Candidate’s residency could throw wrench into runoff | AspenTimes.com
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Candidate’s residency could throw wrench into runoff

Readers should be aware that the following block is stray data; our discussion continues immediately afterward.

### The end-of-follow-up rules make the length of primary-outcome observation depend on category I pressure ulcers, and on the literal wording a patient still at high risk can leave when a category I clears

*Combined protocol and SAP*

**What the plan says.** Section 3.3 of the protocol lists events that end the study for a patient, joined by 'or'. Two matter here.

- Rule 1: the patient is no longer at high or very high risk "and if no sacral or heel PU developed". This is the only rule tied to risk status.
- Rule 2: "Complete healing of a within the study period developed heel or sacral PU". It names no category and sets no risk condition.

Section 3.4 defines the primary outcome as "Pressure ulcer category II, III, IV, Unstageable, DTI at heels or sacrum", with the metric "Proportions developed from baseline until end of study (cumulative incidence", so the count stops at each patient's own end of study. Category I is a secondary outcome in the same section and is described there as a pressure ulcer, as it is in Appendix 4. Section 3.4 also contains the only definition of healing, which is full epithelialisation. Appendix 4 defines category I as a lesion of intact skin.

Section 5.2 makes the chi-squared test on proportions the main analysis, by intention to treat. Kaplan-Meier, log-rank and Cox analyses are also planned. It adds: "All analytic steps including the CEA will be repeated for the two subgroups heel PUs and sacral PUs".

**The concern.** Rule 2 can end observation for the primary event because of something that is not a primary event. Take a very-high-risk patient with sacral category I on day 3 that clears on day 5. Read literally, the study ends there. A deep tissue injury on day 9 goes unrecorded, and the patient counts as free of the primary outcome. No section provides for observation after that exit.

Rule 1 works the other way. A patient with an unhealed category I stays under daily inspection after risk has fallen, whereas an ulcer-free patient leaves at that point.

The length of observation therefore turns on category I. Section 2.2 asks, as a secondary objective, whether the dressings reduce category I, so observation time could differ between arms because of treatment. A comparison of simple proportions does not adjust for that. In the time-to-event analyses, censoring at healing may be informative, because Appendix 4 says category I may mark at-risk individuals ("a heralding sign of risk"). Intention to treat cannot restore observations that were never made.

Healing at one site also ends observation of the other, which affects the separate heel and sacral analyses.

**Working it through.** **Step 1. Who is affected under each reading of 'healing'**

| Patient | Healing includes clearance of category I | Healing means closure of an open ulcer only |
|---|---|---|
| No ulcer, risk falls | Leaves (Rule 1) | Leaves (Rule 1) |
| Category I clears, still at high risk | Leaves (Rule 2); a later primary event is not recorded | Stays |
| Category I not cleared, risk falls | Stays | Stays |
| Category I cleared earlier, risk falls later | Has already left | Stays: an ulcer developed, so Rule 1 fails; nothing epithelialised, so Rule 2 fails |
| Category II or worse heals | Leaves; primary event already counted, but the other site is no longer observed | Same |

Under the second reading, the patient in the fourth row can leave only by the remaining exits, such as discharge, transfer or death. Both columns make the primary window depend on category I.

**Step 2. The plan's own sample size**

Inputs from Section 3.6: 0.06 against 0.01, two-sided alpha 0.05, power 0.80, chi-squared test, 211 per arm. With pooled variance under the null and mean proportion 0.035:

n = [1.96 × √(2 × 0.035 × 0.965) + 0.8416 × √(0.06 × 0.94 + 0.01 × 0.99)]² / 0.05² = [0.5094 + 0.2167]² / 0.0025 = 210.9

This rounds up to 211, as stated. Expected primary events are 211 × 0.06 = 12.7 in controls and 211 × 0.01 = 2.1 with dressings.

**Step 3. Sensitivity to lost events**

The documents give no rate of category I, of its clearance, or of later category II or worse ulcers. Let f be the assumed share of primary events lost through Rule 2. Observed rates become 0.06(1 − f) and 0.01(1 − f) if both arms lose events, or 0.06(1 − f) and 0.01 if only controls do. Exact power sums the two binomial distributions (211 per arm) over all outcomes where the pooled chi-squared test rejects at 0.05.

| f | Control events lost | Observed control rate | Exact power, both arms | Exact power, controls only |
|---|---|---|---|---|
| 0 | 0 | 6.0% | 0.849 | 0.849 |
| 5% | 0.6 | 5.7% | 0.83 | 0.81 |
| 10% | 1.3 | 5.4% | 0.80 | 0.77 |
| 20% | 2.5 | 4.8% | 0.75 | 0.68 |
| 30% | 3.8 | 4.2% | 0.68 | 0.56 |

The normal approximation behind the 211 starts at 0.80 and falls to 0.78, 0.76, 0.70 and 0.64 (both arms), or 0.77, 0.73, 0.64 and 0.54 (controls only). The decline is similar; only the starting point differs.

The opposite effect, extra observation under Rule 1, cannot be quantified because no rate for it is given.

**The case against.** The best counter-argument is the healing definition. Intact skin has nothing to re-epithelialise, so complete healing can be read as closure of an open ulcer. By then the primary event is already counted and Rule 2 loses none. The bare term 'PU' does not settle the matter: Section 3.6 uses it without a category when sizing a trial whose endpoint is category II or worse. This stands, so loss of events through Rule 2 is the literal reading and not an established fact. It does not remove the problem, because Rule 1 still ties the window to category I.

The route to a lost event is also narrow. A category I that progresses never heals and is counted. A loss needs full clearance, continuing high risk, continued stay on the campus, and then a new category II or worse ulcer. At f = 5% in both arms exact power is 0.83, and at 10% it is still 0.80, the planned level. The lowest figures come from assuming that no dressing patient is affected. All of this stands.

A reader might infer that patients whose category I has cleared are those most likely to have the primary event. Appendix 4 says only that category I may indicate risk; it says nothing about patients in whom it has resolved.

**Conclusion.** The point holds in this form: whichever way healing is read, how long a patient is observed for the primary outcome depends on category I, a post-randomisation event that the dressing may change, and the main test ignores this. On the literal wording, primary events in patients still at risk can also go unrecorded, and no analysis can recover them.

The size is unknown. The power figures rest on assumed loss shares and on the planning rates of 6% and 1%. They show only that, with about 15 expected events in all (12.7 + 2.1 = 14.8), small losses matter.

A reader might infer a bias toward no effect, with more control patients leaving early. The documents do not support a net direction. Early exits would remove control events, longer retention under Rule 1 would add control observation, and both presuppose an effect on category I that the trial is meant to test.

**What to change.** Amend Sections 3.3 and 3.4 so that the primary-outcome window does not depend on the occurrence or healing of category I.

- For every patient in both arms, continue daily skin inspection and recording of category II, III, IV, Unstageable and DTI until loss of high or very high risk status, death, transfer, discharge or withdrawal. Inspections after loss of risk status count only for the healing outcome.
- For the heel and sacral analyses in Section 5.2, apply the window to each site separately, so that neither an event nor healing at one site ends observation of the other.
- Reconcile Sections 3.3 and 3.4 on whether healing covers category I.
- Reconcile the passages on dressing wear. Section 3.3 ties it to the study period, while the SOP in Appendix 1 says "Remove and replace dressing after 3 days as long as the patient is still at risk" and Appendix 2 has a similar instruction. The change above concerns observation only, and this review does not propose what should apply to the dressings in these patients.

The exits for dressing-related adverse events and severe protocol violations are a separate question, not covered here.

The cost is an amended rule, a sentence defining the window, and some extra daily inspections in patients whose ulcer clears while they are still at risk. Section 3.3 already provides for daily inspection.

ASPEN The validity of Aspen’s runoff election June 5 might be in doubt because of questions about whether City Council candidate Toni Kronberg lives in Aspen.But unless a member of the public formally lodges an objection with the city clerk, challenging Kronberg’s claim that she lives in Aspen, officials say no action will be taken.Questions about whether Kronberg has been an Aspen resident for the past 12 months have surfaced after several sources told The Aspen Times they believe she lives outside city limits in Aspen Village, based on her continual presence there.In addition, Lauren Walkiewicz, a caretaker at a Woody Creek ranch last year, said Kronberg lived at the ranch for nearly a month before the owner requested that she leave so he could have her caretaker unit for guests.Kronberg denies those claims, saying she lived on the Woody Creek ranch for four days. She insists that she lives at 230 N. Spring St. in the Oklahoma Flats neighborhood and that she resided there last winter and summer. She also lived at the Burlingame seasonal housing for a time, she said.Kronberg said the reason she is at Aspen Village frequently is because she rents an office there – in the basement of unit No. 60. Public documents on the Internet show Kronberg’s residential listing as 60 Aspen Village Road in Snowmass.On her voter registration form and petition to run for City Council, Kronberg listed 230 N. Spring St. as her permanent address. The only requirement to prove city residency is a signature on a voter registration form.When a reporter questioned her about her residency last week, Kronberg said she would produce a letter on Monday from Oklahoma Flats property owner Denice Reich, saying she has been a caretaker at the Reich home for the past year. The Times received no letter.Reich on Monday refused to comment on Kronberg’s residency, except to say “I think it’s cruel and rotten that you are going after Toni like this,” before hanging up.According to the Colorado Revised Statutes, an objection must be filed with City Clerk Kathryn Koch, who has 48 hours to accept or deny it. If any controversy arises between the clerk, a resident or the candidate, the district court will step in and investigate the complaint. However, there appears to be some confusion within City Hall as to what would happen to the runoff election, since City Attorney John Worcester is on vacation in Mexico. Koch speculated that nothing would change until the investigation was complete.”I would believe that [the election] would go on, and if malfeasance was found, that person would not take office,” Koch said.Jim True, who is working as an attorney for the city on contract, said nothing will happen without a formal complaint.”I would think that there would be a complaint filed, an investigation and a determination,” True said.Kronberg garnered the third-highest count in the May 8 council election, with 487 votes, or 22 percent. Her opponent, Steve Skadron, received 862 votes, or 39 percent. In order to win a seat on the council in the first go-round, a candidate must garner 45 percent of the vote, plus one.Skadron said Monday that he would prefer to just move on with the runoff election. He received nearly double the votes Kronberg did and is confident he’ll win.”I support whatever is best for the community, and if that means we have to have another electoral process, then that’s what we’ll do,” Skadron said.If Kronberg doesn’t meet the requirements to hold public office, a runoff election between Skadron and the next-highest vote-getter, Michael Wampler, would seem unlikely.”I wouldn’t jump back in,” Wampler said. “I’d give it to Steve. I think he won and the runoff is ridiculous.”Council candidate Andrew Kole, who received 300 votes, said if Kronberg’s residency is in violation of city laws, he wouldn’t fight for a new election.”From my point of view, Steve Skadron wins because he had the majority of votes,” Kole said. “If they gave him the seat, I wouldn’t object. He only needed 28 votes.”Carolyn Sackariason’s e-mail address is csack@aspentimes.com


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